The related massive body phobia harms children. It promotes terrible body self-image (especially in girls) and other socio-sexual pathologies --- and continues that prudish, debilitating sexual obsession that unites ignorant mis-education with self-righteous, paternalistic moralizing.

    Neither public nor private policy is well served by groundless prejudice and fear-and-loathing censorship. The assumption in the Hilary Swank story that nearly all nudity in the presence of minors means deviant, harmful sexual activity is beyond ridiculous.

    Perhaps that will do as an indirect answer to at least half your question.

    Posted by Paul Rapoport October 22, 09 11:15 PM
  1. Honestly, I try to keep my kids away from both gratuitous violence and gratuitous nudity. I am far more disturbed by excessive, gory violence for the sake of violence alone than I am by nudity in general. My kids went to see a full production of Hair (including the entirely-nude last scene) with their grandparents when they were 6 and 8. They briefly mentioned that there were naked people, but had a lot more to say about the rest of the show, and asked why he didn't want to go to war, etc.

    Posted by akmom October 23, 09 07:00 AM
  1. I want my children to grow up having a positive, healthy attitude towards their bodies, and to understand that human sexuality is not something to be hidden or ashamed of, especially now that they are reaching adolescence. I think that even subtle censoring or avoiding nudity or sexual content sends the wrong message.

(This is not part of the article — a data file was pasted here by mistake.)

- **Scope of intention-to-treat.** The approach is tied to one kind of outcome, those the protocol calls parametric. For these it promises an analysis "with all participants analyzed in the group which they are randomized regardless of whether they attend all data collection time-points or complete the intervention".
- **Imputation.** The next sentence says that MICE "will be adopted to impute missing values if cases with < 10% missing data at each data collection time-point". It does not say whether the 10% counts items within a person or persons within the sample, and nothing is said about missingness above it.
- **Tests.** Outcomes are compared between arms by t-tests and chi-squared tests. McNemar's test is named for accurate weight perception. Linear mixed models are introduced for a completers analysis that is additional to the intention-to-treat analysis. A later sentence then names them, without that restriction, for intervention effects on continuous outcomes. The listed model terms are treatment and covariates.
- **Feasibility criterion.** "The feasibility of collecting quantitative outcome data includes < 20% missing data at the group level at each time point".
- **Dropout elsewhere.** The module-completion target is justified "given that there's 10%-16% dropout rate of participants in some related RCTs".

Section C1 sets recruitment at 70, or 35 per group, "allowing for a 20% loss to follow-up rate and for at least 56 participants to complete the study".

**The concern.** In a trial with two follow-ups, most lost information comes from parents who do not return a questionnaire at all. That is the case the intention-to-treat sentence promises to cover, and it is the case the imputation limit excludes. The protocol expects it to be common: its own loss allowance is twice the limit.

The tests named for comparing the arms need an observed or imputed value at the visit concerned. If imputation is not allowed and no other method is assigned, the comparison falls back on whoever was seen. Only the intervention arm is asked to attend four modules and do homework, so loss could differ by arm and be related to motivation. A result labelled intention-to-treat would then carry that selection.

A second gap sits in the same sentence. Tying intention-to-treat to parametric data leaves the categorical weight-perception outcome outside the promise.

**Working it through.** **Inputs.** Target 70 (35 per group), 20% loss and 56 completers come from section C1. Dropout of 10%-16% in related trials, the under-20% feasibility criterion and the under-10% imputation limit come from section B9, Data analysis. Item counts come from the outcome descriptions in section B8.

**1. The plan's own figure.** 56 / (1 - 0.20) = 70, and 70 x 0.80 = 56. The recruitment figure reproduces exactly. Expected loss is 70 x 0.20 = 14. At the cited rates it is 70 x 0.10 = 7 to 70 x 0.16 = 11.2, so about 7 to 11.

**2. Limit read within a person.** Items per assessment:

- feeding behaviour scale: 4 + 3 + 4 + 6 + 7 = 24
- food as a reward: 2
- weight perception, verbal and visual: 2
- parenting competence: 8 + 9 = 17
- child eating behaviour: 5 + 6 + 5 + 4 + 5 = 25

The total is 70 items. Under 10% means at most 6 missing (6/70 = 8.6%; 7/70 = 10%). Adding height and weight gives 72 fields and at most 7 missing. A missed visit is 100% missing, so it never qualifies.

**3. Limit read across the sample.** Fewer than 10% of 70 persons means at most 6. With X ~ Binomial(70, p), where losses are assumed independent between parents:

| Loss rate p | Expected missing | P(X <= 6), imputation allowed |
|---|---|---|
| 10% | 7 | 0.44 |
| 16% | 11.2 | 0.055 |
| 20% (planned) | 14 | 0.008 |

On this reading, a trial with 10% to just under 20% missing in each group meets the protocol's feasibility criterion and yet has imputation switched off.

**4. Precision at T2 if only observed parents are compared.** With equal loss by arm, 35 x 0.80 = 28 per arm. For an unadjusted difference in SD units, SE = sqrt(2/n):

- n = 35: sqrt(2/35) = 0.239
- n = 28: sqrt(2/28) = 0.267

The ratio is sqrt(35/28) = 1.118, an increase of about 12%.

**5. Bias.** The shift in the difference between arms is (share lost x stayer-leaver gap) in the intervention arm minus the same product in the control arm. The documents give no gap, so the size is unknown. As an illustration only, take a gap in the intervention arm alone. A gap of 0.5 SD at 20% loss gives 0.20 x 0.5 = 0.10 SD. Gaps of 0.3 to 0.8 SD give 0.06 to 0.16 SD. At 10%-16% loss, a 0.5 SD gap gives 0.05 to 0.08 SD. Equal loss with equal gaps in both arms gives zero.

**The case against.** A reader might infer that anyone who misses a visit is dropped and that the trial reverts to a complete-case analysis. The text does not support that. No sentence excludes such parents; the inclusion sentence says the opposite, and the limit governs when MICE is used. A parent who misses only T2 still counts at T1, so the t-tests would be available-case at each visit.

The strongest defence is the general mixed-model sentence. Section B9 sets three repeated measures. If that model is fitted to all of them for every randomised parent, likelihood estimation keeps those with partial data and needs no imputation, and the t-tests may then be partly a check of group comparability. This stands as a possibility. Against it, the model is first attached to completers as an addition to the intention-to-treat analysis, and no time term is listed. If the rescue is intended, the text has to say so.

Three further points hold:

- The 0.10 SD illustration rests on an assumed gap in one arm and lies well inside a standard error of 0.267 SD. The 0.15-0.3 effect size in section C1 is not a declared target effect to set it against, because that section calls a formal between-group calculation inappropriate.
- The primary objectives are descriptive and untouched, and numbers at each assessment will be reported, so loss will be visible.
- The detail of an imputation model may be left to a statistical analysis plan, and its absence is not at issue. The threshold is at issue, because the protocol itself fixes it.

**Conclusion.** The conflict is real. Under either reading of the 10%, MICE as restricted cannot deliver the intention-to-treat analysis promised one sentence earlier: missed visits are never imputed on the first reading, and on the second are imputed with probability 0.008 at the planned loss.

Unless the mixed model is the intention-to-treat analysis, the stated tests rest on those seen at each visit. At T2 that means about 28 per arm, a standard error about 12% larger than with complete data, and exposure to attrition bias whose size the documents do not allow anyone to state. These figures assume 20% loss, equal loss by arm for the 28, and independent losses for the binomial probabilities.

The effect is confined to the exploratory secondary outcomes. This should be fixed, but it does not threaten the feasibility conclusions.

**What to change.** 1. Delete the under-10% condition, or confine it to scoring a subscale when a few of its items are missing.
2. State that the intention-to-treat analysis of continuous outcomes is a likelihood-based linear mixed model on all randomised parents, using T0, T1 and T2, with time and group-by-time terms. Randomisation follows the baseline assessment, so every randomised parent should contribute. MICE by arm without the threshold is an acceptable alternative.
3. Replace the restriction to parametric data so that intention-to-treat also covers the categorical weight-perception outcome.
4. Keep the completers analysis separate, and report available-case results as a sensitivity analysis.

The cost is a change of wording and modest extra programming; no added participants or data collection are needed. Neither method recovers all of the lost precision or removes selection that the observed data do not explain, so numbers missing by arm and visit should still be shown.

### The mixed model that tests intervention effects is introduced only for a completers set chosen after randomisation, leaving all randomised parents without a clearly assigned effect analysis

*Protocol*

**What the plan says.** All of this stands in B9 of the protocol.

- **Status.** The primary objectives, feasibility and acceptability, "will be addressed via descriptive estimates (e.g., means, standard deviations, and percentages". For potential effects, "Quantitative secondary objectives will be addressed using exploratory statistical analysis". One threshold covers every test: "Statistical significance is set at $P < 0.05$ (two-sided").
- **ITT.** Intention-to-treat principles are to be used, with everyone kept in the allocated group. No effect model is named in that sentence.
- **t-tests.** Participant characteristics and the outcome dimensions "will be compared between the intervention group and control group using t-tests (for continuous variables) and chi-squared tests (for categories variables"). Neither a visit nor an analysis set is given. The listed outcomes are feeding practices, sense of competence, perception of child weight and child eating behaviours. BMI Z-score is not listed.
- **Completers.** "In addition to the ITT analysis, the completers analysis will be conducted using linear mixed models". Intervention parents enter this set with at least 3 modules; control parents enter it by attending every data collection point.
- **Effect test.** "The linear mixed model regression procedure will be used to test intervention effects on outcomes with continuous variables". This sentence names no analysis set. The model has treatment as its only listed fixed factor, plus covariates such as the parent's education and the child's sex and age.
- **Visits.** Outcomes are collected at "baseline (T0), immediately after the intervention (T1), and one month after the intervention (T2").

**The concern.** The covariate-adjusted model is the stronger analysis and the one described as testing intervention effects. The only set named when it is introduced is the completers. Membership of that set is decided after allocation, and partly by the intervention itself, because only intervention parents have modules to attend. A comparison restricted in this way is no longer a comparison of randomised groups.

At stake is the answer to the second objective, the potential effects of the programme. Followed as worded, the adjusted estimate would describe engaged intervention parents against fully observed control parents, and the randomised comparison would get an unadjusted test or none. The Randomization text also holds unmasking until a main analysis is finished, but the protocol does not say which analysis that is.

We also listen to satellite radio, and I enjoy a station that does not play edited versions of music with explicit words. But my kids understand that those words are not to be used as a matter of routine. It's funny, I caught my 14 yr old son using the "s" word out of frustration about something. I chided him, saying, "you're not with your friends. You don't use that language at home in front of me."

    Posted by toots October 23, 09 07:25 AM
  1. I totally echo jlen's sentiments when it comes to nudity vs.violence in movies or on TV - for myself. Obviously, at 18 months, I'm not letting my toddler watch anything more violent than "Elmo's World" (though admittedly, that desk drawer of his does like to bash him around a bit!).

    Nudity and violence are both natural. It's true. There may be a time and place for both, no matter how peacefully we live our day to day lives otherwise. I think that the European view of treating vioence the way Americans treat nudity is just as ill thought out and ridiculous as our shaming of a nude body in this country.

    Oh, FWIW: Tortureporn is not a new phenomena. It's been around for as long as film. Normally, we call it bondage or S&M. It's finally become mainstream through films such as Saw although Betty Page posed and performed in some which brought it to light in her heyday as well. I just sort of felt compelled to point that out. Clearly, our sons and daughters have been interested enough in it through generations past to keep it going as a huge sub-set of the porn industry...and now, we're at a time and place where showing this sort of material is acceptable outside of the home setting.